• More than 80% of people lack work commitment and engagement[4). Instead of the next motivation training that employers often offer you may notice that this number is very similar to the percentage of people who feel stressed at work. Stress again leads to employee burnout and more serious mental health issues. If you observe you may notice that the indifference that people feel is not physical health or environmental issue. Removing physical objects, irritating colleagues, or external situations is not the real solution here. Learning practical intrapersonal skills is, it enables to win most of those employees back to doing productive work instead of procrastination. If you do the math you will notice the differences in revenue when there would be even 50% of the actively engaged employees instead of the current 20% of staff only.
  • The cost of presenteeism (showing up to work when you are unable to perform at the optimal level) is now higher (58%) than the cost of absenteeism (33%) or workforce turnover (9%)[5]. The scientific paper by Killingsworth & Gilbert highlights that our mind is wandering 50% of the time[6], so it is no surprise that 91% of people attending meetings admit to daydreaming[7]. Since awareness is the tool everyone uses for keeping their focus, we need intrapersonal education that teaches us to apply our awareness at will as it enables employees to restore their productivity and focus by taking personal responsibility for their attention and actions in a more independent manner.
  • Last year Deloitte UK pointed out in their 2018 study "Mental Health and Wellbeing in Employment" that the cost of poor mental health per employee ranges in the UK varies from £497 (560 €) up to £2564 (2900 €) depending on the profession[8]. We often fail to notice this cost, but it seems a very high price to pay if you compare it to proactive mental wellness training costs per employee (in our case a single training starts from just 16€ per employee a year for the bigger teams).


People often confuse in their daily speech ‘mental illness’ with ‘mental health’. But those two terms are different and that confusion also leads to the stigma that makes mental health topics taboo for so many. So people postpone searching for help until they are ill and then depend fully on external help.

Reactive mental health approach relies on external help, the proactive mental wellness approach gives you tools to help yourself before you meet the illness.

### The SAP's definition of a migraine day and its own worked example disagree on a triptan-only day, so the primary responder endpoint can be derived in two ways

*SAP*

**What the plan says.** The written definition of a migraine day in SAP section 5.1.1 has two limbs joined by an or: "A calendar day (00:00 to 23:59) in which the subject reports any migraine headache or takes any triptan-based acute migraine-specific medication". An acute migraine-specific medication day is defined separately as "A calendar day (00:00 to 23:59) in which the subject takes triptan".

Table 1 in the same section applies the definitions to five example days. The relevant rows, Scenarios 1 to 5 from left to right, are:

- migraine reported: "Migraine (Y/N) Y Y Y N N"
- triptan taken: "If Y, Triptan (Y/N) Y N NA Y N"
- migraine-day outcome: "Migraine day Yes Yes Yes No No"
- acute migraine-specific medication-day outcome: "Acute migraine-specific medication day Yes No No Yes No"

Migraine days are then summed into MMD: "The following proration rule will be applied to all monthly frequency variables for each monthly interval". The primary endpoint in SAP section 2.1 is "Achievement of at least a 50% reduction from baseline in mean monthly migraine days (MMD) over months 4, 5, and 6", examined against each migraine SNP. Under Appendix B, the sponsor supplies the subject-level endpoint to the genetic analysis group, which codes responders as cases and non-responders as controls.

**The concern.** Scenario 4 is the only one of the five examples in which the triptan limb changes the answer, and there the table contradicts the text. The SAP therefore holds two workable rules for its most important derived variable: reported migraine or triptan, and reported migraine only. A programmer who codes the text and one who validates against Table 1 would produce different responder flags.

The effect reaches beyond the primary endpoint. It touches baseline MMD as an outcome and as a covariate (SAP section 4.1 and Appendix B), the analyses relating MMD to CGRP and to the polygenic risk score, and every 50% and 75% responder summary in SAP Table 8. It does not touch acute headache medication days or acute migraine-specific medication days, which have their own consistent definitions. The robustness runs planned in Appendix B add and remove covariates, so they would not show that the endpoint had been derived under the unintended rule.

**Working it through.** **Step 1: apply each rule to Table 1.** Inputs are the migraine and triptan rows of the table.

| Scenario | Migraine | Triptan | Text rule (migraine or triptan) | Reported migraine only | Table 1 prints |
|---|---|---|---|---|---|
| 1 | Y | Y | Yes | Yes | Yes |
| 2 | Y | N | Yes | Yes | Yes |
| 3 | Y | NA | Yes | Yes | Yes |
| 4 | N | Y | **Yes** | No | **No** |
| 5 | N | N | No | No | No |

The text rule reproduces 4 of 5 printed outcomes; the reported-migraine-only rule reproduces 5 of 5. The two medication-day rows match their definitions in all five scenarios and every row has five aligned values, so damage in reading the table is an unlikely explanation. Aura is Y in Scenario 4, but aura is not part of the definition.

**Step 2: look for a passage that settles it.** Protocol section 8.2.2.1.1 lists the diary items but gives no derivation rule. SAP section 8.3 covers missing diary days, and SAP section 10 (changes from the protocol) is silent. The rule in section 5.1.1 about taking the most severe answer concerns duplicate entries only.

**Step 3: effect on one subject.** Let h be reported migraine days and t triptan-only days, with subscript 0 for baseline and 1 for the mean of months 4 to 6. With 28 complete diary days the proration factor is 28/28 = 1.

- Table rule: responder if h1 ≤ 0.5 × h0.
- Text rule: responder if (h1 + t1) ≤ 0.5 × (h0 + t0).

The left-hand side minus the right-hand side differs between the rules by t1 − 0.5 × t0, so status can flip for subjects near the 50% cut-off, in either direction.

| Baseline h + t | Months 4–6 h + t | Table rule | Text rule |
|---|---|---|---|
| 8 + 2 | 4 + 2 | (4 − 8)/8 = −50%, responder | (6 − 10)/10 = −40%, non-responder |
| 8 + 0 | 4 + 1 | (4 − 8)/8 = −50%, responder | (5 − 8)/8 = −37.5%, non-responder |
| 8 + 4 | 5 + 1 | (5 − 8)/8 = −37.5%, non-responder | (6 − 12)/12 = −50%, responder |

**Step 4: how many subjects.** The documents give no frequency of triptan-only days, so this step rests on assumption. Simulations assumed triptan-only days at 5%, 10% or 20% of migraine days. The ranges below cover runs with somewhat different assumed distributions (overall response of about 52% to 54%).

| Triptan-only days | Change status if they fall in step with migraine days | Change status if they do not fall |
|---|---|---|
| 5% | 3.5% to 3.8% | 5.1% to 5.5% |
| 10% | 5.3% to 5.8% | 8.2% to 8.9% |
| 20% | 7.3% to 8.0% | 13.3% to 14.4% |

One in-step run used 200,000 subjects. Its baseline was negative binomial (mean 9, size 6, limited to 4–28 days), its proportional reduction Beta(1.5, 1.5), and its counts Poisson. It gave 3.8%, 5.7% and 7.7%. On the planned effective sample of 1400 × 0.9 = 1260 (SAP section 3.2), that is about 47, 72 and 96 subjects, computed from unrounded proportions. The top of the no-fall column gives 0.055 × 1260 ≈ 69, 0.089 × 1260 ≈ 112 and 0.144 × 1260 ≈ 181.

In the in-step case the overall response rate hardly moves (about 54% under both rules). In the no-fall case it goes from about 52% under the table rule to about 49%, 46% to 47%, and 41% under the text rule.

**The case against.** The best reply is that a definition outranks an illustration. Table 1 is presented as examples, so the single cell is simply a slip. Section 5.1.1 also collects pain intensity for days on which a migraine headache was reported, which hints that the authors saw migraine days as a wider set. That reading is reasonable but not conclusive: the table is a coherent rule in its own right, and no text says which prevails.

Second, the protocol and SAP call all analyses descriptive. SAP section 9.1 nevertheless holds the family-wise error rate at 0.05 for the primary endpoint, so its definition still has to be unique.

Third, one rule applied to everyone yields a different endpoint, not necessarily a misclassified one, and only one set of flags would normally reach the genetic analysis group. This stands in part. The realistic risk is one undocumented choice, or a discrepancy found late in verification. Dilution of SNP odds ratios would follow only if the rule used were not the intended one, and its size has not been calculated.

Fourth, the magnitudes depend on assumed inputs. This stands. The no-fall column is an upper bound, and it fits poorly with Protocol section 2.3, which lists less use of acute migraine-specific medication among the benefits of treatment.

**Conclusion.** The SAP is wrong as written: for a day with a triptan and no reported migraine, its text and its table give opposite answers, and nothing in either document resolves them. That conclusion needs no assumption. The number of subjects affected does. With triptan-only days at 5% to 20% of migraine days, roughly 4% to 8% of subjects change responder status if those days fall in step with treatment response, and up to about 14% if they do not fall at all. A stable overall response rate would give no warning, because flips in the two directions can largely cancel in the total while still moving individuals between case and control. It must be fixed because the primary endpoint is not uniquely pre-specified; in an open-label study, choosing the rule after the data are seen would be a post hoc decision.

The reactive mental health approach vs proactive approach

But let's look at what is mental health. Mental health is first and foremost a level of psychological well-being, a state where all your inner functions operate most optimally and you feel well (right end of the scale). Mental illness, on the other hand, is a lack of such a good inner state (left end of the scale). 

All work-related mental illnesses are the failure to deal with problematic inner functioning when the first warning signs emerge. As employees currently lack intrapersonal skills they let their inner problems escalate until those problems have become chronic. Stress as the most common problem is the best example here as a small amount of stress is easy to handle but longer chronic stress causes illnesses. Stress is main the gateway to employee burnout but likewise can cause anxiousness, depression, and even several different physical health problems. Mental illnesses are a direct result of neglecting the need for systematic proactive education, instead favoring a bias towards fire-fighting the consequences after the problem is too big to be ignored. 

It all comes down to a simple thing if we in workplaces do not pay more attention to normal mental functioning and mental wellness we are left to deal with the results of faulty mental processes that lead to lack of focus, lack of employee engagement, presenteeism, absenteeism, sick leaves, and toxic workplace problem. This comes often with personal drama as employees postpone seeking professional help when an illness shows first signs as they simply fail to notice those warning signs.